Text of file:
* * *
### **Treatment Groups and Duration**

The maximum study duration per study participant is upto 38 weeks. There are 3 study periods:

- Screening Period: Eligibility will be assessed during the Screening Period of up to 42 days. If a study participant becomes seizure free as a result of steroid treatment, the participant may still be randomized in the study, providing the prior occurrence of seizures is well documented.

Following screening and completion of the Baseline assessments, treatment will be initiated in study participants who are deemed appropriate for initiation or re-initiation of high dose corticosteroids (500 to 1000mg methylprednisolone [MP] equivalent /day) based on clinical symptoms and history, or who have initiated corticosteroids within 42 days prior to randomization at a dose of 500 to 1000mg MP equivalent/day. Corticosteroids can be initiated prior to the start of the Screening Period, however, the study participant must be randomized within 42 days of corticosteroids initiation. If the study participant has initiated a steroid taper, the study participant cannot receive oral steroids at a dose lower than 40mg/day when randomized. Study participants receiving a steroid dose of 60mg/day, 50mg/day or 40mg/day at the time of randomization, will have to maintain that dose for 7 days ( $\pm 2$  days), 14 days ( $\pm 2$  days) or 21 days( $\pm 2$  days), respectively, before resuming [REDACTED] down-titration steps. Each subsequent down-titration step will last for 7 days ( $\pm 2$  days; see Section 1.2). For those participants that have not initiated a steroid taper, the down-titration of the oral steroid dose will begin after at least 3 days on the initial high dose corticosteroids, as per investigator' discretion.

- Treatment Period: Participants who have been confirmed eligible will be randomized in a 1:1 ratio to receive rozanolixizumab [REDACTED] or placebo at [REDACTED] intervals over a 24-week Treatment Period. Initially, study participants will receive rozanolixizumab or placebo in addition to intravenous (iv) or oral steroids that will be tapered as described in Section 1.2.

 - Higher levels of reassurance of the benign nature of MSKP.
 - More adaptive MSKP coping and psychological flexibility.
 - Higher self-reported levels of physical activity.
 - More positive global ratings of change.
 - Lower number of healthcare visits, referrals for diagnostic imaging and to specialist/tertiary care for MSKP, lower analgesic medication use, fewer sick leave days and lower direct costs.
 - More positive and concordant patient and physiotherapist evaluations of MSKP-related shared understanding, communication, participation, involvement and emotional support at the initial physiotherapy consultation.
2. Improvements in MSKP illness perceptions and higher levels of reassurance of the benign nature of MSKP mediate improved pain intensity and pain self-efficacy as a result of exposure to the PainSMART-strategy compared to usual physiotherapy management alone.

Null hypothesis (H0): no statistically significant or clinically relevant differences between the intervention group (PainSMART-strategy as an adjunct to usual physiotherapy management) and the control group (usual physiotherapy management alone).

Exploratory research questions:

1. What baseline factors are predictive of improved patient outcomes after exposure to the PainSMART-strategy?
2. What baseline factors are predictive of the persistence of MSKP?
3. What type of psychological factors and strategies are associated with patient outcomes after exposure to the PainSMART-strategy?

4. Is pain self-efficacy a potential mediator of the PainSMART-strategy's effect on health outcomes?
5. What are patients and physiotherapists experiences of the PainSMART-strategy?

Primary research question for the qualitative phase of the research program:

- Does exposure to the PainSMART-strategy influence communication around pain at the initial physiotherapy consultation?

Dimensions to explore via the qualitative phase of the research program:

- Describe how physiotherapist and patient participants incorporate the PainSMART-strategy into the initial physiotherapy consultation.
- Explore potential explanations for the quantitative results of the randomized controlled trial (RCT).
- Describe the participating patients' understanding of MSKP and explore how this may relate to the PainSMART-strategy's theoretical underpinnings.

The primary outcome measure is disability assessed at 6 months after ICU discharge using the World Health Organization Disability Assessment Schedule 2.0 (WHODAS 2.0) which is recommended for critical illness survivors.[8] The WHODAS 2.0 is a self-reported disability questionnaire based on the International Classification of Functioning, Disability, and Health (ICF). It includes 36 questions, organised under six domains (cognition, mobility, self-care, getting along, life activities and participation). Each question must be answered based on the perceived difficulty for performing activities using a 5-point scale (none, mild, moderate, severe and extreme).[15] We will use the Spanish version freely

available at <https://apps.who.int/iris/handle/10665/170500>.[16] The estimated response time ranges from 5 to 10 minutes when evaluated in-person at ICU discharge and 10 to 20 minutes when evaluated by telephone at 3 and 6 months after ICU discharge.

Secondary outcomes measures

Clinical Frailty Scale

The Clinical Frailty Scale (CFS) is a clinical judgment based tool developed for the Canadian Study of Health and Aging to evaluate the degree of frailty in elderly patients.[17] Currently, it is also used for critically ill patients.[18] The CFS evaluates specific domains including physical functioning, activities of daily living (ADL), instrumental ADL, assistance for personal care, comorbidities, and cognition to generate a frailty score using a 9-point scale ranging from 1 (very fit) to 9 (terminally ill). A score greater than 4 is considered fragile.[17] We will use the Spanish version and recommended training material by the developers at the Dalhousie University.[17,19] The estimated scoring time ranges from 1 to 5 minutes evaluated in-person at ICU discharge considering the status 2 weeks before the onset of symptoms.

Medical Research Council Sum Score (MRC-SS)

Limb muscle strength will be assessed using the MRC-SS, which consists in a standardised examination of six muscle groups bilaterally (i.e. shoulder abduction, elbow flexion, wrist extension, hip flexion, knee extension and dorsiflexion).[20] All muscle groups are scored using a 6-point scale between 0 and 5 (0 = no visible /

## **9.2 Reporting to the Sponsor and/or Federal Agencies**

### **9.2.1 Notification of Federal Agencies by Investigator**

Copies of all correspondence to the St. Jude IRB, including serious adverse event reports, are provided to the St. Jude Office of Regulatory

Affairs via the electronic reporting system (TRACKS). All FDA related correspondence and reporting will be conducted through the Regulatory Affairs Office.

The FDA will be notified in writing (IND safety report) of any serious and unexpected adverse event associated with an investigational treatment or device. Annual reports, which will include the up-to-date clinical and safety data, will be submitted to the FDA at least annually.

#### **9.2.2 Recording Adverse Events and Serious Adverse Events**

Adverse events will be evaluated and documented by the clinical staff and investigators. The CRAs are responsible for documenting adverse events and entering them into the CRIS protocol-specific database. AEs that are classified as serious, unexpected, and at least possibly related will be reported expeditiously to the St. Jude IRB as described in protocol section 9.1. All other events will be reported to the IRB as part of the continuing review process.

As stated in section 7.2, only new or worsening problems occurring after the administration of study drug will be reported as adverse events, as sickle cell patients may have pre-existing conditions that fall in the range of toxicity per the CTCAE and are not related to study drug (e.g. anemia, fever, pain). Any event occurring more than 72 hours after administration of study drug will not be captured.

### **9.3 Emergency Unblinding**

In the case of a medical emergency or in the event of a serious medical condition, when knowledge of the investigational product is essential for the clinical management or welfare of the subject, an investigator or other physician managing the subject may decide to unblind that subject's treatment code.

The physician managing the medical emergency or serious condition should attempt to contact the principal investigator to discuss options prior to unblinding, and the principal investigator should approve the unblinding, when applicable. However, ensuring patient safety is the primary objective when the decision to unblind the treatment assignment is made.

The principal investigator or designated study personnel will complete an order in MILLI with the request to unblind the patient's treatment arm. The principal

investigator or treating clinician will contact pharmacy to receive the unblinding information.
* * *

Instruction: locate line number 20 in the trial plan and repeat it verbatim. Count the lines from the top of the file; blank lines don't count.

Primary research question for the qualitative phase of the research program: